2. Charlotte says:

    Firstly, I just wanted to mention that this is the first time I’ve been to your blog (I came across a retweet and thought I’d have a look), so I don’t know all of the background. However, I read this post and knew that I wanted to comment in case my advice could help just a little bit with what must be a very stressful situation.

    To try and resolve the issues you’ve been having with the advice about fees you should try emailing the CEO, Antonio Horta Osorio directly. His email address is

    Banks generally have a special team to deal with complaints from the media or sent directly to the CEO. They generally deal with problems more quickly and efficiently than going through the standard complaints procedure or going into the branch.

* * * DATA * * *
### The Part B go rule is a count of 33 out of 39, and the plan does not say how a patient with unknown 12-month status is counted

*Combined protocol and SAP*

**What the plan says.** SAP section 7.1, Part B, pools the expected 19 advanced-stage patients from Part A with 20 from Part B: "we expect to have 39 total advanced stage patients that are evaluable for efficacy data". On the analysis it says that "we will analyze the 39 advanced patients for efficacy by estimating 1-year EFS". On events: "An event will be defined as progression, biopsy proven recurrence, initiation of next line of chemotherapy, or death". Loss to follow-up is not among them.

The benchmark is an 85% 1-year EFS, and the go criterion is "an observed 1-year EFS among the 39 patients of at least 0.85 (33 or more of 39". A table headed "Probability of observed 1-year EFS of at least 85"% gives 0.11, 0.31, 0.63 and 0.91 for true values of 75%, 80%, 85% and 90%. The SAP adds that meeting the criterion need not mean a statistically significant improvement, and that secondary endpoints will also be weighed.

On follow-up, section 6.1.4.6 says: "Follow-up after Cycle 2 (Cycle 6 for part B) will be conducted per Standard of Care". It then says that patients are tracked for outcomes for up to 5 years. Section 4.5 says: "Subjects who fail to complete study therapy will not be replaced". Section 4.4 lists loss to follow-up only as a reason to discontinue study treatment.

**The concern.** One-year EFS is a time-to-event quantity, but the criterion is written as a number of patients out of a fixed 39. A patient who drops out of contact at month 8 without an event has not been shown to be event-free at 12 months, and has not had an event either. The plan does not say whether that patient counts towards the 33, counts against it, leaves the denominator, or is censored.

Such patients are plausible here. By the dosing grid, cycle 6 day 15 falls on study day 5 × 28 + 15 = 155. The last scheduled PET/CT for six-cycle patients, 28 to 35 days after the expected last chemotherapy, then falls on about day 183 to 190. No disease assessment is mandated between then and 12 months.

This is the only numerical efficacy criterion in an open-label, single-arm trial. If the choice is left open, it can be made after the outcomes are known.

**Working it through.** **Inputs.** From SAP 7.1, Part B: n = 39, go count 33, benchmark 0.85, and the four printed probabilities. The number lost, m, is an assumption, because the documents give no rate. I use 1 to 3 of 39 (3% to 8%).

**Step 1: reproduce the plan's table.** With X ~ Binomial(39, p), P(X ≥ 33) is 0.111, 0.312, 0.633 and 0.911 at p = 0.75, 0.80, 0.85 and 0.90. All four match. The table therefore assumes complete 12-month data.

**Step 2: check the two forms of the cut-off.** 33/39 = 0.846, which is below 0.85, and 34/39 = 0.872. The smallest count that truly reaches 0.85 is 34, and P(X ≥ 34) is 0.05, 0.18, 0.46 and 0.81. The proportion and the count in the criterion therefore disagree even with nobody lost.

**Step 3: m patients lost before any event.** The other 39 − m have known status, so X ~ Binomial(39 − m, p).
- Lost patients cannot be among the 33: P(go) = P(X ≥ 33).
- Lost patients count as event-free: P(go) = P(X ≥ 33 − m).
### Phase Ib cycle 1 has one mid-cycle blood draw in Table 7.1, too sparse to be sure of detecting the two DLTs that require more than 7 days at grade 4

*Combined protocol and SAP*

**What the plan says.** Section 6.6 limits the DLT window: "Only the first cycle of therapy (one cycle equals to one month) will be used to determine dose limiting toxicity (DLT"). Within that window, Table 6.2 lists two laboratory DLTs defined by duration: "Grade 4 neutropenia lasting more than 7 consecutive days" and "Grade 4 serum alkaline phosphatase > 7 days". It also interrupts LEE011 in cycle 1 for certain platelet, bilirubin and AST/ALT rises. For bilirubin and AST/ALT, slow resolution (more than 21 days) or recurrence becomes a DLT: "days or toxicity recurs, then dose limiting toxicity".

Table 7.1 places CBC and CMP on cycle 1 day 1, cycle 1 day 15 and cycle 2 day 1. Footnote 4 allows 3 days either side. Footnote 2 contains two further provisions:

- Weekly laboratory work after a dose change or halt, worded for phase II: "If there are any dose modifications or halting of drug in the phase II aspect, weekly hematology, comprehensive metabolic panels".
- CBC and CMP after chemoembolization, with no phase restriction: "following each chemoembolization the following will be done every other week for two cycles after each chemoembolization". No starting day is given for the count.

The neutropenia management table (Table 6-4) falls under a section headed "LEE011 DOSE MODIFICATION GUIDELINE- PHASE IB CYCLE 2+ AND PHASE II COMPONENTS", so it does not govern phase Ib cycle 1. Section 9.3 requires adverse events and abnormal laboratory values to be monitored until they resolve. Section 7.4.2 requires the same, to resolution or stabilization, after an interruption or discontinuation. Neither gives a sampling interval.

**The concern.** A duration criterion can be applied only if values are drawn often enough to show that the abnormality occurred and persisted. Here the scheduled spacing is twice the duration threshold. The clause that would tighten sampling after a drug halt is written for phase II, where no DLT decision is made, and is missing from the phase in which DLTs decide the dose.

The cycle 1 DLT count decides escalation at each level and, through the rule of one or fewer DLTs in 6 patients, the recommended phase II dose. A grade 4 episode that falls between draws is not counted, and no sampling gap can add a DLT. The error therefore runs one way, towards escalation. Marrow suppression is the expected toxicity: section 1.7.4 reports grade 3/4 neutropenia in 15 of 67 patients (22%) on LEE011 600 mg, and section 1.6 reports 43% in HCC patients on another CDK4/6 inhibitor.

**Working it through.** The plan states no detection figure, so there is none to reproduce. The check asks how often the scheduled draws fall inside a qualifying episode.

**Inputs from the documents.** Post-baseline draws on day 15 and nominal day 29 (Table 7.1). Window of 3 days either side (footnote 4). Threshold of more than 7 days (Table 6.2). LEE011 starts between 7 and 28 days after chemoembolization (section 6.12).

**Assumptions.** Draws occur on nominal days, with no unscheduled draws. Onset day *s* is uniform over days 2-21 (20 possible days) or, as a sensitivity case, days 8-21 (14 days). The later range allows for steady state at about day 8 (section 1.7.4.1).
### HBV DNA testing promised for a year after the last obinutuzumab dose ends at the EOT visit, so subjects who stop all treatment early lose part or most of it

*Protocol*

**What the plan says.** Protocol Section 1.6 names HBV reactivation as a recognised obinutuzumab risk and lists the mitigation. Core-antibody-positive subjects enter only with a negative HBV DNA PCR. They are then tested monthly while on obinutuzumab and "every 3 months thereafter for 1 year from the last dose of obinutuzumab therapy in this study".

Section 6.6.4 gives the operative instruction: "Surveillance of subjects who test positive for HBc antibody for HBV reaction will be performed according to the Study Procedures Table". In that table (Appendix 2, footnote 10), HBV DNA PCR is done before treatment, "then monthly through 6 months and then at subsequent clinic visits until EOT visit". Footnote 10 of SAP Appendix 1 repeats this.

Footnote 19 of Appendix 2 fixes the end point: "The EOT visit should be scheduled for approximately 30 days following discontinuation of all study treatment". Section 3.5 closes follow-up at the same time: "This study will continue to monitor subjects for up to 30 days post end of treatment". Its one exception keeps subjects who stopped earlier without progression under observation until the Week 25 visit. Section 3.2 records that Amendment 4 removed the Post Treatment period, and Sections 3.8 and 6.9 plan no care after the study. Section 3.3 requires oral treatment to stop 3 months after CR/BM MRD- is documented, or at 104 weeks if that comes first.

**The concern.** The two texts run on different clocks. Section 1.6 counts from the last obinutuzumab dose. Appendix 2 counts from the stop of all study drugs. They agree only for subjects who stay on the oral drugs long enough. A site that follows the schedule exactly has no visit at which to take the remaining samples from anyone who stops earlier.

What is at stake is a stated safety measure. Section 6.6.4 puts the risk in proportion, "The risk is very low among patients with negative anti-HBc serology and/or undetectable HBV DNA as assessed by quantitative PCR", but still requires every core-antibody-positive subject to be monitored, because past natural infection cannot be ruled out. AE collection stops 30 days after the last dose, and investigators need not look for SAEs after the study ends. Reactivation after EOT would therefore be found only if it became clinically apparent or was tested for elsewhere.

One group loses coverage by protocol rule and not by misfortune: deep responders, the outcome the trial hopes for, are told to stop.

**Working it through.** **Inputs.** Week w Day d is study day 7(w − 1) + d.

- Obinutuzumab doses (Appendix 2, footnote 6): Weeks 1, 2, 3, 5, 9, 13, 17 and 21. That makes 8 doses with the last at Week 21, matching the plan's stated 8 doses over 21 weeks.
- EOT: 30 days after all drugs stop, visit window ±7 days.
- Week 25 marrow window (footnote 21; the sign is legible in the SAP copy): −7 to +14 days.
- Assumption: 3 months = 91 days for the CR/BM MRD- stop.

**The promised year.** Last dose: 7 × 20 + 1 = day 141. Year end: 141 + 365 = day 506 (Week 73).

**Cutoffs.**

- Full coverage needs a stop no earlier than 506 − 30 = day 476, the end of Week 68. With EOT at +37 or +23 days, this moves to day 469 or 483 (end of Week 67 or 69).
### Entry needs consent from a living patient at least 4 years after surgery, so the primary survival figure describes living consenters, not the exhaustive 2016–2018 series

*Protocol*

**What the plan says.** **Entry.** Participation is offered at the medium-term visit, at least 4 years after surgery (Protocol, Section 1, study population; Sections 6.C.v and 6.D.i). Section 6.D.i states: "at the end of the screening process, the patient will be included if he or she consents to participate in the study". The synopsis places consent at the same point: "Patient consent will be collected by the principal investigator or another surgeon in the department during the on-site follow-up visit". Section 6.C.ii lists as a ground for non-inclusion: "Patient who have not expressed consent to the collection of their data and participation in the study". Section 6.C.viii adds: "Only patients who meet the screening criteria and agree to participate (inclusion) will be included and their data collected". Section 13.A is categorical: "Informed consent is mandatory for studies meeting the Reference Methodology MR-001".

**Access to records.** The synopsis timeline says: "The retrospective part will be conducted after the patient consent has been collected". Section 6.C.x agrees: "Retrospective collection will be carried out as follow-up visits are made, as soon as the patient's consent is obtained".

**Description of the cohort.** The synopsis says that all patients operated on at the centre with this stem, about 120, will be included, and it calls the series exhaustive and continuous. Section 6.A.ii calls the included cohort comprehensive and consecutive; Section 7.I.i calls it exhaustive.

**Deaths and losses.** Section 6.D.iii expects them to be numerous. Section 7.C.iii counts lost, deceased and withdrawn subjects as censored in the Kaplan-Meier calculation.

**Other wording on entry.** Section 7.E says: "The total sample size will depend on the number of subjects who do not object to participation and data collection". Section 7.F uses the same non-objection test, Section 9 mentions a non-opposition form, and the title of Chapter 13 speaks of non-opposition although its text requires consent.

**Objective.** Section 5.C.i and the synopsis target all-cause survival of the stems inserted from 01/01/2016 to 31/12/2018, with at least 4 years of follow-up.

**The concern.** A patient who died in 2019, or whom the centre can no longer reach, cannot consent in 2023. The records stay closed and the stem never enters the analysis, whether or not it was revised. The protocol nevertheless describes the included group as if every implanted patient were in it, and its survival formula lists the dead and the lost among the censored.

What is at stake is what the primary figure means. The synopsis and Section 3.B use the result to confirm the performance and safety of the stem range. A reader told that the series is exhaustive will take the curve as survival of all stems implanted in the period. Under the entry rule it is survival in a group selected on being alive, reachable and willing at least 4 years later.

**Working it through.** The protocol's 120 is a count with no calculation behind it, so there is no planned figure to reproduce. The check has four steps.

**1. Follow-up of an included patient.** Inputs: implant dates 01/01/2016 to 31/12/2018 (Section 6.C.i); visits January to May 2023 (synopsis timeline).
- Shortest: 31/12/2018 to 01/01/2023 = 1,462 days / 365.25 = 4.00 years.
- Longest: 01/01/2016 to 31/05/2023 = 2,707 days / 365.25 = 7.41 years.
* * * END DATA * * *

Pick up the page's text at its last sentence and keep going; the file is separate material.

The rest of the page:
I can’t guarantee it’ll work, but it might be worth a try and hopefully you might be able to get the help and support you need at what must be a difficult time.

    Fingers crossed that you get this sorted an good luck with everything else too.


  3. Kim Carberry says:

    It sounds like they’ve messed you about so much….A similar thing happened to us when my fella was made redundant a few years ago….We of course didn’t have the cancer to deal with. After all the charges got out of hand an we were overdrawn by hundreds of pounds he just stopped using that bank account and went to another bank an opened an account and moved all the direct debits over. Eventually the debt on the account was passed to the debt collectors and after months of negotiating they halved the debt and we pay £5 a week off it. It’s slowly getting to the time where we’re finished paying it.